The first step in solving a problem is admitting you have one, and college football is well beyond that point. As ESPN’s Brett McMurphy points out, the average game in 2016 lasted three hours and 24 minutes. That 3:24 figure, McMurphy writes, has grown seven minutes over the past four years despite the average number of plays dropping slightly over that span — from 143 in 2013 to 142.6 in ’16.
Reporting on the ground from Tampa, McMurphy canvased the powers-that-be in college football, and nearly all of them agreed there’s a problem.
Pac-12 commissioner Larry Scott: “I would like to see shorter games.”
SEC commissioner Greg Sankey: “Fundamentally, we have to have that conversation,”
Ole Miss head coach Hugh Freeze: “I firmly believe we have to shorten games for the good of the game.”
While (most) everyone is in agreement games need to be shorted, there is no consensus in how to shorten them. Writes McMurphy:
These were some of the most common suggestions on how to shorten the games: a running clock on first downs (until the final two or five minutes of each half); shortening halftime; limiting the number of replays; reducing the number of timeouts; a shorter play clock; changing in-game substitution rules; and limiting the number of commercial breaks.
Shortening halftime, reducing television timeouts and limiting commercial breaks are all non-starters. Each would ask television networks to give back money, money those networks need to recoup after buying each commissioner, head coach and AD their second homes and third country club memberships. A shorter play clock seems like it would actually lengthen games.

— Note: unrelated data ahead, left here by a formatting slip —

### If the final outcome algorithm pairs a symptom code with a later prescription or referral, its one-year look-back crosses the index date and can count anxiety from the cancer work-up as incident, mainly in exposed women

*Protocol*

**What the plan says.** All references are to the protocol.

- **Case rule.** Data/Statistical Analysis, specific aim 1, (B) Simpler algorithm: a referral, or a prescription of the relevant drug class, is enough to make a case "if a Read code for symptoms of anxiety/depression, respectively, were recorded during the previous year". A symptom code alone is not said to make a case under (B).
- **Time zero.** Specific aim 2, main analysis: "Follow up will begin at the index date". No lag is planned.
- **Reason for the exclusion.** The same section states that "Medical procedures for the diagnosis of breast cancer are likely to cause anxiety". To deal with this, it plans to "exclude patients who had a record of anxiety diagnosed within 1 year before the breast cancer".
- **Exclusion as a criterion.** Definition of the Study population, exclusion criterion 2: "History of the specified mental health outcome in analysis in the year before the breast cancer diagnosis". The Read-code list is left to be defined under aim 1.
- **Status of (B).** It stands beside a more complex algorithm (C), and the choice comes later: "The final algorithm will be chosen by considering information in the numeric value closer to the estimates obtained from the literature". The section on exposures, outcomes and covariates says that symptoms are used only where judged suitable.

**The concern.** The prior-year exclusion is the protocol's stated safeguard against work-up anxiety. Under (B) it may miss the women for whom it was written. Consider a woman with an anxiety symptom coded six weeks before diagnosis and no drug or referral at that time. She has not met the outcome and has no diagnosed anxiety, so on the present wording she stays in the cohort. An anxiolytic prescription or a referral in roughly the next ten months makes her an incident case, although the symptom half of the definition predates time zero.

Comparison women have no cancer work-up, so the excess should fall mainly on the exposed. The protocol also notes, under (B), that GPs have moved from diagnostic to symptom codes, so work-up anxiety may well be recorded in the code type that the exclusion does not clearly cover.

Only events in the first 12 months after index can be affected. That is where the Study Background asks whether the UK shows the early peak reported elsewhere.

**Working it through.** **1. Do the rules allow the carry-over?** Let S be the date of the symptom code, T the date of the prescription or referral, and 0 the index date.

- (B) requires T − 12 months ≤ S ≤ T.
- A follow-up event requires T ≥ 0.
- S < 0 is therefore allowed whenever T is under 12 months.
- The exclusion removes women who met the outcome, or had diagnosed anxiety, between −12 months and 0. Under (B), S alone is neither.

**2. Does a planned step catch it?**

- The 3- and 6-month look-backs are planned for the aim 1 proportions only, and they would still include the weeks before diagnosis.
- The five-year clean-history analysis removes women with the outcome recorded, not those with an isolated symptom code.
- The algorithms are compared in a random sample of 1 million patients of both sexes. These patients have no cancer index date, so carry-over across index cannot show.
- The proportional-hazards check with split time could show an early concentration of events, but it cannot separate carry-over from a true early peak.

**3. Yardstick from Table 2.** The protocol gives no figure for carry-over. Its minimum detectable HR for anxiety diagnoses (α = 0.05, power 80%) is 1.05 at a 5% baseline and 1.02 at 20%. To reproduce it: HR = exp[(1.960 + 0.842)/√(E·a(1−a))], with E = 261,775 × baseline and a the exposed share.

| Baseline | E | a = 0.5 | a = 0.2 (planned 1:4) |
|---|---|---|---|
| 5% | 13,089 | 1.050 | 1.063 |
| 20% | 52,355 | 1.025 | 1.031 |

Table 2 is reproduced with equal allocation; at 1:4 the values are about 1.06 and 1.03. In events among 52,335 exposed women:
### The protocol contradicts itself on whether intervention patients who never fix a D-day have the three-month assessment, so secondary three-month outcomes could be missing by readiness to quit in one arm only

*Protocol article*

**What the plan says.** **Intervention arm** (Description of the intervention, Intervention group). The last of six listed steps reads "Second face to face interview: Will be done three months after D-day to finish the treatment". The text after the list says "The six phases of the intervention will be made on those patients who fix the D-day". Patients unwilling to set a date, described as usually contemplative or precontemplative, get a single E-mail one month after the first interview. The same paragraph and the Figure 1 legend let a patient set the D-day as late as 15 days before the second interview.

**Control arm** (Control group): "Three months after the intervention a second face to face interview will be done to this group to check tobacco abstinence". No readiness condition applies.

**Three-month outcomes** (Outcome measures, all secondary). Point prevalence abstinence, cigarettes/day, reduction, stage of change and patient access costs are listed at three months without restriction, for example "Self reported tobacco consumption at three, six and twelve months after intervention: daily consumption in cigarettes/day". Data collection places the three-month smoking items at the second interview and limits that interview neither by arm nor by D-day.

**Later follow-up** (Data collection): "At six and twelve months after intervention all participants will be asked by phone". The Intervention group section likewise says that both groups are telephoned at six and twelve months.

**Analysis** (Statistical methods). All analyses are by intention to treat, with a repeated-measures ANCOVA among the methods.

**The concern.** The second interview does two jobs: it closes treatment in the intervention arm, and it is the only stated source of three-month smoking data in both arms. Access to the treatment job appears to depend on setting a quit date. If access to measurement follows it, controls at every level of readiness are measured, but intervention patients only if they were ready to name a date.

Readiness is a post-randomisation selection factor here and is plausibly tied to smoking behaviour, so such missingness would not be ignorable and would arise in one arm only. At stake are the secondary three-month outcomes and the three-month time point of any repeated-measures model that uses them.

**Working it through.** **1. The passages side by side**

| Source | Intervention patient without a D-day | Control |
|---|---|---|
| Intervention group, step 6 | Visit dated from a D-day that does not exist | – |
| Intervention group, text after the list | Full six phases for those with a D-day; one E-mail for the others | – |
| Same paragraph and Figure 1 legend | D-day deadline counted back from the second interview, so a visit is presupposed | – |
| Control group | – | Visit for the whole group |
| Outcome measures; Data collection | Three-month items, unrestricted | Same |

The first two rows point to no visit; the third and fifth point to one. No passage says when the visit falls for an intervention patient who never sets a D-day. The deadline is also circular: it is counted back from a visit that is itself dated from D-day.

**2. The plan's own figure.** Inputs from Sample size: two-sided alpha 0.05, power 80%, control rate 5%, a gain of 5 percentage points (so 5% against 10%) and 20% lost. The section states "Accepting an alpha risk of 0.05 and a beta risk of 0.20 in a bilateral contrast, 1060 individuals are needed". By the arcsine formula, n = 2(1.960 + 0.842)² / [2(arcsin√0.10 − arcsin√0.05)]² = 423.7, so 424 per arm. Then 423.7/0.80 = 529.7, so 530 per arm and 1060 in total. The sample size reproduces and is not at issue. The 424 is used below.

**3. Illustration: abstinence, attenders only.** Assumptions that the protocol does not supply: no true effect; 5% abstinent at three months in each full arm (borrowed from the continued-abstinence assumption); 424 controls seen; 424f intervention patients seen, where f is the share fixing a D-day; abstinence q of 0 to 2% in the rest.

The only sure-fire way to shorten games would be to limit replay reviews and/or to move toward an NFL-style timing system. While the former move may be possible, the latter would meet a brick wall of resistance. Reducing the number of plays in the average game would mean less reps for players, writing off a number of team and individual numeric standards and records as unattainable, and losing another differentiator between the college game and the NFL.
“There is a consensus, if not unanimity, the games need to be shortened, but there is also a strong belief that we don’t want to reduce the number of plays in a game,” Sun Belt commissioner Karl Benson said. “So until the majority agrees that shorter games will require fewer plays, we will be at a standstill.”